So what about the money? The bill says tenants, as well as their landlords, will be able to apply for 100% of back rent and up to three months of forward rent. Previously, without landlord approval, a tenant was eligible for only 25% of missed rental payments.
That was a key ask from tenant advocates, and a source of worry for landlords, who said the provision would be abused. Tenants who receive rental assistance will acknowledge under penalty of perjury they will use the money to pay missed rent.
If the landlord still tries to evict the tenant over non-payment of rent, the court will be able to check whether the tenant received state dollars. If they paid the full amount to the landlord, the eviction will be blocked.
The bill also shields evictions over non-payment of rent from appearing on a tenant’s record, which hampers the ability to rent in the future.
Who is eligible for relief?
The tenant’s household income must be at or below 80% of the area median income during 2020 or 2021. Those income brackets vary by region. Tenants with an income below 50% will be prioritized. Assistance is available to tenants regardless of their immigration status.
Local jurisdictions distributing rental relief might have different rules, however; during the last round of funds in Los Angeles, for example, a two-person household couldn’t make more than $45,050.
The bill expands eligibility to tenants who may have moved out of their home during the pandemic, who were not covered previously. They can now apply for back rent owed to a previous landlord.
What does this deal mean for landlords?
Landlords will be unable to evict tenants over non-payment of rent through Sept. 30. To file an eviction lawsuit after that, the landlord must provide evidence to the court they applied for rental assistance. The case can only proceed if the tenant does not complete their application or qualify for aid.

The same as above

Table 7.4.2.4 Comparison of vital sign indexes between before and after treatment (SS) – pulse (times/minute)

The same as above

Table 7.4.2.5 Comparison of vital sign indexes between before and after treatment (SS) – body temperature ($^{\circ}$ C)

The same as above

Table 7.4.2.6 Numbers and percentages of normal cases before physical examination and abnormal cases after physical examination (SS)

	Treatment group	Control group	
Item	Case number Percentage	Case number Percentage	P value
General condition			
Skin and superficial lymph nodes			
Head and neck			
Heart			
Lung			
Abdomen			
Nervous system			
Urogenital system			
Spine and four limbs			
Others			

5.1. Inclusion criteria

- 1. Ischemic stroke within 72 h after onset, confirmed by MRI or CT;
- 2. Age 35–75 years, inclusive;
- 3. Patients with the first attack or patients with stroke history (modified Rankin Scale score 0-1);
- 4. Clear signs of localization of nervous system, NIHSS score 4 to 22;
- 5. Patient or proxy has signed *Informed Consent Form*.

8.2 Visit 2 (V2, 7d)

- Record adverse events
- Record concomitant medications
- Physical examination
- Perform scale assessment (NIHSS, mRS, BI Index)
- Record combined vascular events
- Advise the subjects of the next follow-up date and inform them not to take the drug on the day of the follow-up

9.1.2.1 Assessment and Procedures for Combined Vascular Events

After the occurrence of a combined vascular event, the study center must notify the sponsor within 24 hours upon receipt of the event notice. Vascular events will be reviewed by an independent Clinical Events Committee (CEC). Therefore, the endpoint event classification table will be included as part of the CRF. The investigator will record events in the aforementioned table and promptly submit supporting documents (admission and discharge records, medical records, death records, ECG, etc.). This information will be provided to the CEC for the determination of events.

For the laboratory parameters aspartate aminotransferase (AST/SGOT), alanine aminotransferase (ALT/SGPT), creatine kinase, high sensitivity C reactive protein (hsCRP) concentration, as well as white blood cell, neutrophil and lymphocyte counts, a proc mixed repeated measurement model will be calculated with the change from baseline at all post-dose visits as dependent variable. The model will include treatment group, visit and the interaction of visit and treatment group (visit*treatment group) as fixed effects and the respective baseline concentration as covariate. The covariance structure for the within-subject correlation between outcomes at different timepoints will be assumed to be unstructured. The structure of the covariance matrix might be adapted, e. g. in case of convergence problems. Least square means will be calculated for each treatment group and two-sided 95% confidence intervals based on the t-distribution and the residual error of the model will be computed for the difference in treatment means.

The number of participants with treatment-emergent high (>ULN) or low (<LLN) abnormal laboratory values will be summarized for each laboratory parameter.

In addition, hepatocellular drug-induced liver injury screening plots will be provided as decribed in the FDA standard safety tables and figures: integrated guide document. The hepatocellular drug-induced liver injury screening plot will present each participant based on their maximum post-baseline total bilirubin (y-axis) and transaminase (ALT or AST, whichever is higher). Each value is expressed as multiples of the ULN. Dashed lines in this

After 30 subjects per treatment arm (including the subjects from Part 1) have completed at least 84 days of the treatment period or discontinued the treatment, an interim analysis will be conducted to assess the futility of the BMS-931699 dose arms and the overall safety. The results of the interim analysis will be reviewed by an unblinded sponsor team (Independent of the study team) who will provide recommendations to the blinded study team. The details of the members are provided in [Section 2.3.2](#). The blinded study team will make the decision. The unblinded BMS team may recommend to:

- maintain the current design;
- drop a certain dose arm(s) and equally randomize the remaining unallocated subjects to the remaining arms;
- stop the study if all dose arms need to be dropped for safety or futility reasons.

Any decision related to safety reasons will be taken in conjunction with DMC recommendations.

Landlord groups, which hoped the protections would not be further extended, are frustrated by this provision.
“While there is some recognition of this distress in the deal by providing 100% in rent assistance and requirements for the tenants to use the funds to pay rent, we are very concerned as to when this moratorium will actually end,” Christine LaMarca, president of the California Rental Housing Association, which represents more than 20,000 landlords, said in a statement.
Landlords will still be able to evict tenants for a substantial remodel only if that is necessary to comply with health and safety standards, and if the owner of the property is selling it to a buyer who intends to occupy the property. They cannot, for example, sell to someone who intends to rent out the place.
Those restrictions might be tighter in certain localities, like Los Angeles, which passed a local moratorium earlier this week. But under the bill, other cities would not be able to enact stricter rules through March 2022, a provision supported by the California Apartment Association.
Landlords would be able to apply for 100% of back and forward rent. The previous law said a landlord could apply for 80% of missed rent payments and would have to forgive the remaining 20%; the new bill means that even those who applied for only partial refund will be receiving the missing funds.
If both a landlord and a tenant applied for funds, the money will go directly to the landlord. It will only go to the tenant if the landlord declines to participate in the program.
But the California Apartment Association said the state’s moratorium extension, and the final federal extension through July announced Thursday, would not be necessary if the rent relief money was getting out to landlords and tenants.
“It is frustrating that the state of California and numerous local governments have not quickly disbursed funds to those in need, especially to mom-and-pop rental housing providers who have not seen any rent payments yet must still pay the mortgage, insurance, taxes, maintenance and other expenses,” association President Tom Bannon said in a statement.
What about the money?
The protections are tied to dollars; and lots of them. The state approved an additional $2.6 billion of rental assistance, plus an existing $2.6 billion, all from federal relief funding. That’s $5.2 billion available to cover the missed back rent and up to three months of forward rent.
An analysis by PolicyLink, an Oakland-based research group, suggests that about 758,000 households in California are behind on rent and owe a total of $3.5 billion.